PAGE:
East meets Southwest: Korean tacos combine best of both worldsThe ingredients on the table looked like they came from three different meals: corn tortillas, beef stir-fried in a teriyaki-like sauce, cilantro, fried tofu in soy sauce, red peppers and fermented cabbage.
By: Tu-Uyen Tran, Grand Forks Herald
GRAND FORKS, N.D. -- The ingredients on the table looked like they came from three different meals: corn tortillas, beef stir-fried in a teriyaki-like sauce, cilantro, fried tofu in soy sauce, red peppers and fermented cabbage.
But, as I learned a few years ago, they were made for each other, the intense savory sweetness of the beef balanced by the citrusy aroma of cilantro, the spicy cabbages balanced by the fruity peppers.
At a recent dinner party, I introduced my guests to Korean tacos, and, to my delight, I heard a lot of happy chomping around the table.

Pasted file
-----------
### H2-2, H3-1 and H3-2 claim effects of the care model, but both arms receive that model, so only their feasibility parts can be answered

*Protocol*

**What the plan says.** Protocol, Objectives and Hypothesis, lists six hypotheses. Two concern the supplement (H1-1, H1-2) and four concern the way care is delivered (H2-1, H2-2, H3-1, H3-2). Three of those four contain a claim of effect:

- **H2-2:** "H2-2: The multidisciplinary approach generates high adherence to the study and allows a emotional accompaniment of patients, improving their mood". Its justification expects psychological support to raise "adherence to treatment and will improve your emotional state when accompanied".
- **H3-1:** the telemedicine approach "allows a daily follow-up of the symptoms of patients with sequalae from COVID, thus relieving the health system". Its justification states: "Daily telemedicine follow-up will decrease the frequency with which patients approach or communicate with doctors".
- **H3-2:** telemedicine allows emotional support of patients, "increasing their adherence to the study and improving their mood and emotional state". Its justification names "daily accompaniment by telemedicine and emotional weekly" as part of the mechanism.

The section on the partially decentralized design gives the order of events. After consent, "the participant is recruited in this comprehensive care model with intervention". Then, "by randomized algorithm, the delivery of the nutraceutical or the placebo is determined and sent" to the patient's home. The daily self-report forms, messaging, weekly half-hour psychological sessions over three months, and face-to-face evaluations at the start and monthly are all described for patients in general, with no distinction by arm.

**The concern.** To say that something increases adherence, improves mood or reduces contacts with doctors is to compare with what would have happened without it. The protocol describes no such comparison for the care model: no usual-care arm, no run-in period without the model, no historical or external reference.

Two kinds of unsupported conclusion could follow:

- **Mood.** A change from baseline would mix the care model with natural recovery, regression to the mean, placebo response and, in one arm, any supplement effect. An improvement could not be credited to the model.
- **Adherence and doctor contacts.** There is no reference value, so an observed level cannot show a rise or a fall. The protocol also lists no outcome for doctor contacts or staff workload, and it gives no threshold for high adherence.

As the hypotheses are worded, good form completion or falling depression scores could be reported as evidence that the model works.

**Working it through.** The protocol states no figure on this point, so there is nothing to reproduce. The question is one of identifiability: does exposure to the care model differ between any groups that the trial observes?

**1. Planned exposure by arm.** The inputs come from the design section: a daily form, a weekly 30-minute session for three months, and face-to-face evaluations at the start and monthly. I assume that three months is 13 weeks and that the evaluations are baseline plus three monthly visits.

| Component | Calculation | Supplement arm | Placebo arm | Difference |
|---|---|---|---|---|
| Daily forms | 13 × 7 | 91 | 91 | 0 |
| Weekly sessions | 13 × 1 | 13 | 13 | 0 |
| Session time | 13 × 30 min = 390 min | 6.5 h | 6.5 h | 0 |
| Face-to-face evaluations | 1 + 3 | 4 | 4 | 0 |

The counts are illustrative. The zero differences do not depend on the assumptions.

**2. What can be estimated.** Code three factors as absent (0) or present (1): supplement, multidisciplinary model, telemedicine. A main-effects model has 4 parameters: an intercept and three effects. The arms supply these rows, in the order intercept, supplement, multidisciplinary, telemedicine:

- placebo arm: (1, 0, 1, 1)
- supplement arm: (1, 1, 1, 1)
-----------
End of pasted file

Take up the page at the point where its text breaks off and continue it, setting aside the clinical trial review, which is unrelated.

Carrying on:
The tacos are a culinary invention by a Los Angeles food truck company called Kogi that had been spreading up the West Coast for several years. This year, they came to Grand Forks; they’re served at Gilly’s Bar and Grill downtown.
When I learned about Korean tacos three years ago in an online magazine, I had to make my own, and they’ve become a reliable crowd-pleaser.
So, what makes a Korean taco Korean?
Two things: the beef, otherwise known as bulgogi, and the fermented cabbage, or kimchi.
The beef is marinated in a sauce primarily made of soy sauce and sugar — this is the base for Japanese teriyaki — seasoned with sesame oil, garlic and chili. At a Korean barbecue restaurant, servers bring out platters of marinated beef that guests can grill on an iron plate over a gas fire placed in the middle of the table. I learned to love Korean food while living in Seattle, which, like Los Angeles, has a fair-sized Korean-American population.
From the Korean restaurants I learned to love kimchi, too, because it’s served with every meal. I was never comfortable with spicy food or the idea of fermentation as a child, but kimchi won me over. Fermentation, after all, is what lends depth to cheese, sauerkraut and wine, all things I now love.